The electronic thermal conductivities from 50°C to 250°C for the various sample thicknesses are given in Figure 7. The Ke of samples B, C, and D increased with increasing temperature. This is thought to result from the enhancement of the carrier contribution to the thermal conductivity due to an increase in the carrier concentration with increasing temperature. In the case of sample A, Ke was approximately 5 × 10−5 W/m·K and slightly increased when the temperature surpassed 150°C. This was due to the small grain size, which creates scattering centres and obstructs the mobility of the carrier. Notably, the electronic thermal conductivity at 250°C for samples with film thicknesses over 1 µm (C and D) is approximate to the lattice thermal conductivity. The results may indicate that the mechanism of the thermal conductivity come from both the phonon and carrier. However, the film thickness affects the dominant phonon or carrier. For film thickness less than 1 µm, the behaviour of phonons is dominant, while both were dominant for film thicknesses greater than 1 µm. Figure 8 shows the temperature dependence of total thermal conductivity (Ktotal) for Sb2Te3 samples with various thicknesses. For samples A and B, Ktotal decreased with increasing temperature, and the contribution of Ke to Ktotal was quite small. For samples C and D, Ktotal decreased with increasing temperature below 100°C and increased with increasing temperature to 250°C.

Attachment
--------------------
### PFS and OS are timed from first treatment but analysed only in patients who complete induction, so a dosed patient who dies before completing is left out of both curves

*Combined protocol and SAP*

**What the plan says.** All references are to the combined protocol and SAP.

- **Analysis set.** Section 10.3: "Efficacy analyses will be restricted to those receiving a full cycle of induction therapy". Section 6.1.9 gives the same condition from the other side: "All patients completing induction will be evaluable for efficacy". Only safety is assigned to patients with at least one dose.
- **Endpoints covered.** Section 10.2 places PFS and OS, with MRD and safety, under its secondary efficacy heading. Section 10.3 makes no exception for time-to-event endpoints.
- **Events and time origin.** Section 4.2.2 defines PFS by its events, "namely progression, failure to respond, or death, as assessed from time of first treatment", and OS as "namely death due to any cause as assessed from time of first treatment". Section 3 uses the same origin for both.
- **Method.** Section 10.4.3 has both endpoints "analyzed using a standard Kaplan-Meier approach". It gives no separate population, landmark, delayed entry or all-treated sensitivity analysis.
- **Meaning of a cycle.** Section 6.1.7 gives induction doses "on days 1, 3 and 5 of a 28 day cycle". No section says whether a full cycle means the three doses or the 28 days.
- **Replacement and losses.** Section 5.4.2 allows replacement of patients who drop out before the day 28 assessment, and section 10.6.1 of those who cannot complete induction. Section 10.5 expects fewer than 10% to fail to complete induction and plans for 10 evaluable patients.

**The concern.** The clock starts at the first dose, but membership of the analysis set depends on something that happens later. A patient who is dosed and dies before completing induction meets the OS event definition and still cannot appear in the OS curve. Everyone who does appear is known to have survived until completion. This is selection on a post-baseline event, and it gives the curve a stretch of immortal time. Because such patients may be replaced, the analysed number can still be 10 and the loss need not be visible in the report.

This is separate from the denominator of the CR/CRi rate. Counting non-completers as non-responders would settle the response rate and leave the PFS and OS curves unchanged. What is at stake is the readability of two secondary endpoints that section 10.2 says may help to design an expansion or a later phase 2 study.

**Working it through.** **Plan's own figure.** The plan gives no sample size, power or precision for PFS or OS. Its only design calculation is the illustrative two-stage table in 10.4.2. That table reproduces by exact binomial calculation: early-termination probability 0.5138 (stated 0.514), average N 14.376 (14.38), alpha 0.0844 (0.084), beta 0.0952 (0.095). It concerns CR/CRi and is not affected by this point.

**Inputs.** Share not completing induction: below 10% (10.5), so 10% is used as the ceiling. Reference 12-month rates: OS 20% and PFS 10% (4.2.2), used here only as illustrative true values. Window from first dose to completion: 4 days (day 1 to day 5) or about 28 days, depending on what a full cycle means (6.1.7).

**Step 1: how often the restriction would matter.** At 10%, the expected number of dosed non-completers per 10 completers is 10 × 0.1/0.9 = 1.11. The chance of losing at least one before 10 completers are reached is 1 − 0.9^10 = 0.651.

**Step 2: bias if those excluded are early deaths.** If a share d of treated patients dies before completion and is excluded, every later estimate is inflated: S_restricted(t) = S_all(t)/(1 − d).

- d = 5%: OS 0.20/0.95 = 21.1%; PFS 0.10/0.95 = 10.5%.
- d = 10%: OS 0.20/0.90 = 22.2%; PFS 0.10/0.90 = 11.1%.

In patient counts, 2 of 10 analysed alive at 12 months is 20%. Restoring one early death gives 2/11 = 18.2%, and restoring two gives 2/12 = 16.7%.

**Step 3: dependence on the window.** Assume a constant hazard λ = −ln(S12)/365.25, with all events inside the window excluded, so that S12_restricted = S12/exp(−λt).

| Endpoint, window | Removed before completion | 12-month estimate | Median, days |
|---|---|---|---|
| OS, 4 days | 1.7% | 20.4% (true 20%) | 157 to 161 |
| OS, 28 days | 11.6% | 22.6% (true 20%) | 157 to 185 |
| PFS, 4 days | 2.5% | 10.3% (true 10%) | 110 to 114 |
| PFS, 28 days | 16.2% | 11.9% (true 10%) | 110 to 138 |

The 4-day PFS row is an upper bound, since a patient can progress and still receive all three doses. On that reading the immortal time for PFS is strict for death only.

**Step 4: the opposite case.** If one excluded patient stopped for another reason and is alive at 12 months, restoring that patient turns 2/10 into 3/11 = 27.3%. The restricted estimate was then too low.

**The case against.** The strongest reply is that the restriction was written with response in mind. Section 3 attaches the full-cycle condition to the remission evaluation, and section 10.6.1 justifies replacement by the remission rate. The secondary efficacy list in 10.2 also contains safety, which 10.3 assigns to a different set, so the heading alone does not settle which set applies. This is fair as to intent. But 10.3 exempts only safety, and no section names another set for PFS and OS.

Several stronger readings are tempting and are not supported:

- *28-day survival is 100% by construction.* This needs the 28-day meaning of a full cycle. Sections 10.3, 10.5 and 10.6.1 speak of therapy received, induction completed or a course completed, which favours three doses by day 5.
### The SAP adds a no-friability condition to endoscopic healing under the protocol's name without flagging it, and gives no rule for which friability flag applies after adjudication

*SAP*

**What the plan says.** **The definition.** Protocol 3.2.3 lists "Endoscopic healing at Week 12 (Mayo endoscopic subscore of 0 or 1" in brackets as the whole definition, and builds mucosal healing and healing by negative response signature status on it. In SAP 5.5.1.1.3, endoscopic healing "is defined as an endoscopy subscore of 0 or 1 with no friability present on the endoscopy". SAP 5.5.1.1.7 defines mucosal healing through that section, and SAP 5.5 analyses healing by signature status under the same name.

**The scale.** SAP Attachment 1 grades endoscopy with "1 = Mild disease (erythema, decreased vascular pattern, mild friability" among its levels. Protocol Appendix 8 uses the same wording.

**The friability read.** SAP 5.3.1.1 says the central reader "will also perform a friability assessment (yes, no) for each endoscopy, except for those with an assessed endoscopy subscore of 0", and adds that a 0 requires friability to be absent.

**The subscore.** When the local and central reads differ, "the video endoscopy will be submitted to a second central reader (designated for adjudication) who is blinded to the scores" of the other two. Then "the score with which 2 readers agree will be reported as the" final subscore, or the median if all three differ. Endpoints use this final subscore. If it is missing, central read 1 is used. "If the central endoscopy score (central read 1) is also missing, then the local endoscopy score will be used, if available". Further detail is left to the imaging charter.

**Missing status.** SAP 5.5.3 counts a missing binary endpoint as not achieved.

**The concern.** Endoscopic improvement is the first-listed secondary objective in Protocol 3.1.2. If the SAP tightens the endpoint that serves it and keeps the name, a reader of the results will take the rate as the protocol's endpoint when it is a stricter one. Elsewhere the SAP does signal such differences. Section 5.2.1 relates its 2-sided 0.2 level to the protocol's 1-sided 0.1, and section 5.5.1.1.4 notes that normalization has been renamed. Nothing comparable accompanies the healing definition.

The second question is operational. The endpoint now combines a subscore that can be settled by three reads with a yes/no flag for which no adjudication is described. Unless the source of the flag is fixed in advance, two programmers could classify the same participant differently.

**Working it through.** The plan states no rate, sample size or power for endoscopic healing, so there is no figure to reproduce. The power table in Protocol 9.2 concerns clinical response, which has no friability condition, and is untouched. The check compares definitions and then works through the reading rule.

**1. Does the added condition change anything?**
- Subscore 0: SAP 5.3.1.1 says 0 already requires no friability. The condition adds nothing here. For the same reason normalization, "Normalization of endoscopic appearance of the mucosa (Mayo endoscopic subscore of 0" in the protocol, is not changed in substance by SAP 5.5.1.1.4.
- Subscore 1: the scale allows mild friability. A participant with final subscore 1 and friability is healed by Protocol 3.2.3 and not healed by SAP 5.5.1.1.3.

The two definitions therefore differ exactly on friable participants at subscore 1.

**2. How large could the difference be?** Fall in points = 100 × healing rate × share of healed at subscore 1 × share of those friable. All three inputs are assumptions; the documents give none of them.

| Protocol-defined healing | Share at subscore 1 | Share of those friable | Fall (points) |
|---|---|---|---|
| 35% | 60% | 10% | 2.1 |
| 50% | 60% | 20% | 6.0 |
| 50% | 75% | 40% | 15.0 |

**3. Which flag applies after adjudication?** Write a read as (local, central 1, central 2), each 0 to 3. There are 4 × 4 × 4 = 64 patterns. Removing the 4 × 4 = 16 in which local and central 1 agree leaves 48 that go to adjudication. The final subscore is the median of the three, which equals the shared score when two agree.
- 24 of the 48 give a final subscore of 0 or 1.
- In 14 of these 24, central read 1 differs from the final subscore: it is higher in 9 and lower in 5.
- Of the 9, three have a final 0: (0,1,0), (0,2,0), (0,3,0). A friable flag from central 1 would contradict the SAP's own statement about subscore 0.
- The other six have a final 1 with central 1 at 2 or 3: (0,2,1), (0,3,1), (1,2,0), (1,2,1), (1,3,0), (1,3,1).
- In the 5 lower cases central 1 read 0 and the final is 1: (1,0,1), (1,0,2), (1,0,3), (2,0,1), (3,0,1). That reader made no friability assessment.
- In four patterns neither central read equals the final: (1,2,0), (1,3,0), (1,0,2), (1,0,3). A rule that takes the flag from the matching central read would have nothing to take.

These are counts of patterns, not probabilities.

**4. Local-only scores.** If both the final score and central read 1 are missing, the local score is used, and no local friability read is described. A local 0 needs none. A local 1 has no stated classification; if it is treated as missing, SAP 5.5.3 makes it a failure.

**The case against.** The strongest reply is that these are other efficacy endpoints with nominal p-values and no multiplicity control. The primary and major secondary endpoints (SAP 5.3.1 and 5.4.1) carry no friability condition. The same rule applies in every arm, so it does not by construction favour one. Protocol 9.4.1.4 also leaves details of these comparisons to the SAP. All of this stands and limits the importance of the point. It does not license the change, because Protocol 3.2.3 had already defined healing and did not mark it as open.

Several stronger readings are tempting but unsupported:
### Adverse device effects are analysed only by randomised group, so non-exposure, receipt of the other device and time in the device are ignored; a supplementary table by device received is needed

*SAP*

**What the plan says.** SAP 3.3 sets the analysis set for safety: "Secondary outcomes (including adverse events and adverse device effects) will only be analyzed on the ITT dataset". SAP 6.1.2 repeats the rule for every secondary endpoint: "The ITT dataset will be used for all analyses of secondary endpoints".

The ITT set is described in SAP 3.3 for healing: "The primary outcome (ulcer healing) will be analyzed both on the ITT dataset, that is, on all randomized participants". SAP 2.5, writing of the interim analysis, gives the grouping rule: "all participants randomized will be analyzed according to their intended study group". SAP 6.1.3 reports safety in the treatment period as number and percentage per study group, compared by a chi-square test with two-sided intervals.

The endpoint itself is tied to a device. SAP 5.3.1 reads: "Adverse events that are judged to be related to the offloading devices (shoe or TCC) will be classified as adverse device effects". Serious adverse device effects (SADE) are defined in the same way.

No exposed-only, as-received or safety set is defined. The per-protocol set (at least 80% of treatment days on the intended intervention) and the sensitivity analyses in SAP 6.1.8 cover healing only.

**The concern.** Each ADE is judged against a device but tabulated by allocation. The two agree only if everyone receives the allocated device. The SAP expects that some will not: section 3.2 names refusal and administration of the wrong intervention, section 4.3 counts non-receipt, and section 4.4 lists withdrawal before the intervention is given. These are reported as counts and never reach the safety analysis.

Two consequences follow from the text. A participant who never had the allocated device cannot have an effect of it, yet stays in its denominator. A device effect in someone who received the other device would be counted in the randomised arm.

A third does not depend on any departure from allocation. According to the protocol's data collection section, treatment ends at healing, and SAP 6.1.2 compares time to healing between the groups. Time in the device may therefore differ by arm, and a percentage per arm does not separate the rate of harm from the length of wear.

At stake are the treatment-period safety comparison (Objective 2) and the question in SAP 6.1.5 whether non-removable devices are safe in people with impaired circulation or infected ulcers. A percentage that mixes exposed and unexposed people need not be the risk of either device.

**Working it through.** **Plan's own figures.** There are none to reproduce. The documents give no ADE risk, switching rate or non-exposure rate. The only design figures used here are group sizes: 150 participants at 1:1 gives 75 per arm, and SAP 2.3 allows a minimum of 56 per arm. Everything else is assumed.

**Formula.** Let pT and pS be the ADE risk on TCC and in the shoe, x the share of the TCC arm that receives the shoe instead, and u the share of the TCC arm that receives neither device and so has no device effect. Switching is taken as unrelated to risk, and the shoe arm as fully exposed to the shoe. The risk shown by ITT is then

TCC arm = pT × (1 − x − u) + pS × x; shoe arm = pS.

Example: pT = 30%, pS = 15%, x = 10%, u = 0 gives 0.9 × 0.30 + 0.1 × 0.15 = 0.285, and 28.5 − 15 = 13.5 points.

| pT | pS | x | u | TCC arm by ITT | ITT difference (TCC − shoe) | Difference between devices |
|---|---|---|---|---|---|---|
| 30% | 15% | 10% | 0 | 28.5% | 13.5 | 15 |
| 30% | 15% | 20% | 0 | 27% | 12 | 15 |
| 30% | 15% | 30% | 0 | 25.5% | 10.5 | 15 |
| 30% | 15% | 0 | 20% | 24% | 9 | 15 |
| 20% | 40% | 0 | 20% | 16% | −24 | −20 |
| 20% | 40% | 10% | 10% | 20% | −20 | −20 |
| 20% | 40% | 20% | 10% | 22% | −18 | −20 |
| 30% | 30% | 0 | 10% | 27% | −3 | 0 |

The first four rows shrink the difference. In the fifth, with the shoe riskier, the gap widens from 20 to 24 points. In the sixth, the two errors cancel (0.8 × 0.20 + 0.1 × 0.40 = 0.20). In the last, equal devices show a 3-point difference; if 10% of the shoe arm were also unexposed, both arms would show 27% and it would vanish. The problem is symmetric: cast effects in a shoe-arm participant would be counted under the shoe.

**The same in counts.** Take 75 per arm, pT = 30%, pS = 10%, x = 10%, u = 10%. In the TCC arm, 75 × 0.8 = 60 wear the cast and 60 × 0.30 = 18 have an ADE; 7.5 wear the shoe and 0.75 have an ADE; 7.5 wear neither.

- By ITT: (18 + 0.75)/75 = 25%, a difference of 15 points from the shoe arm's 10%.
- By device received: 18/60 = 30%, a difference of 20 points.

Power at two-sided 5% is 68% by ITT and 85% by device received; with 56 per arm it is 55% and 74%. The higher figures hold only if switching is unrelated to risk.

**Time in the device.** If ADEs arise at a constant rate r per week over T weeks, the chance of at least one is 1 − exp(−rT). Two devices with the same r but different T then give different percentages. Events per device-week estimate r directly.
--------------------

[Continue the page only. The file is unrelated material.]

Figure 7: Electronic thermal conductivity of Sb2Te3 thin films as a function of measuring temperature.